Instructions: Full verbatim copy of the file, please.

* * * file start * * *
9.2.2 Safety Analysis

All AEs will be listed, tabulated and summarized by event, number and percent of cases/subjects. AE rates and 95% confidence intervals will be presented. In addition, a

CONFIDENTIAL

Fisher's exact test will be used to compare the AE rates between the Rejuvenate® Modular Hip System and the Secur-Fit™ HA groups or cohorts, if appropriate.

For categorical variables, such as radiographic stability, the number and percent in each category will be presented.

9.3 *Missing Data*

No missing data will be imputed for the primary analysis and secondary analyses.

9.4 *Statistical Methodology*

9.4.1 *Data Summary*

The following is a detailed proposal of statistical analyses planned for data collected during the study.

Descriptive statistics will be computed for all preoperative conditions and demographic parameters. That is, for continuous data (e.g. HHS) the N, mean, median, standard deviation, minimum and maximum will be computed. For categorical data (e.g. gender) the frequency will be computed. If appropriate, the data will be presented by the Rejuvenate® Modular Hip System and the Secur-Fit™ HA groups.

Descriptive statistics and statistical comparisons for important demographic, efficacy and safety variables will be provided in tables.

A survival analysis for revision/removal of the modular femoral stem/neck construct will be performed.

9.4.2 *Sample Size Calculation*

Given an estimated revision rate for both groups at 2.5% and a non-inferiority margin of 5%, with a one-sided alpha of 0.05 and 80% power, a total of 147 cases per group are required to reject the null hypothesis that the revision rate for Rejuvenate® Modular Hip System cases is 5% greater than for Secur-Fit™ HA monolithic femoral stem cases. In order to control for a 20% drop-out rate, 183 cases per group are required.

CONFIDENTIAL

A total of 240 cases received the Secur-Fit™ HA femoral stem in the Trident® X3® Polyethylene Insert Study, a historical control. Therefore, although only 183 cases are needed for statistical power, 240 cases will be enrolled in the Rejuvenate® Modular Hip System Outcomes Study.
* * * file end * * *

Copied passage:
9.2.2 Safety Analysis

All AEs will be listed, tabulated and summarized by event, number and percent of cases/subjects. AE rates and 95% confidence intervals will be presented. In addition, a

CONFIDENTIAL

Fisher's exact test will be used to compare the AE rates between the Rejuvenate® Modular Hip System and the Secur-Fit™ HA groups or cohorts, if appropriate.

For categorical variables, such as radiographic stability, the number and percent in each category will be presented.

9.3 *Missing Data*

No missing data will be imputed for the primary analysis and secondary analyses.

9.4 *Statistical Methodology*

9.4.1 *Data Summary*

The following is a detailed proposal of statistical analyses planned for data collected during the study.

Descriptive statistics will be computed for all preoperative conditions and demographic parameters. That is, for continuous data (e.g. HHS) the N, mean, median, standard deviation, minimum and maximum will be computed. For categorical data (e.g. gender) the frequency will be computed. If appropriate, the data will be presented by the Rejuvenate® Modular Hip System and the Secur-Fit™ HA groups.

Descriptive statistics and statistical comparisons for important demographic, efficacy and safety variables will be provided in tables.

A survival analysis for revision/removal of the modular femoral stem/neck construct will be performed.

9.4.2 *Sample Size Calculation*

Given an estimated revision rate for both groups at 2.5% and a non-inferiority margin of 5%, with a one-sided alpha of 0.05 and 80% power, a total of 147 cases per group are required to reject the null hypothesis that the revision rate for Rejuvenate® Modular Hip System cases is 5% greater than for Secur-Fit™ HA monolithic femoral stem cases. In order to control for a 20% drop-out rate, 183 cases per group are required.

CONFIDENTIAL

A total of 240 cases received the Secur-Fit™ HA femoral stem in the Trident® X3® Polyethylene Insert Study, a historical control. Therefore, although only 183 cases are needed for statistical power, 240 cases will be enrolled in the Rejuvenate® Modular Hip System Outcomes Study.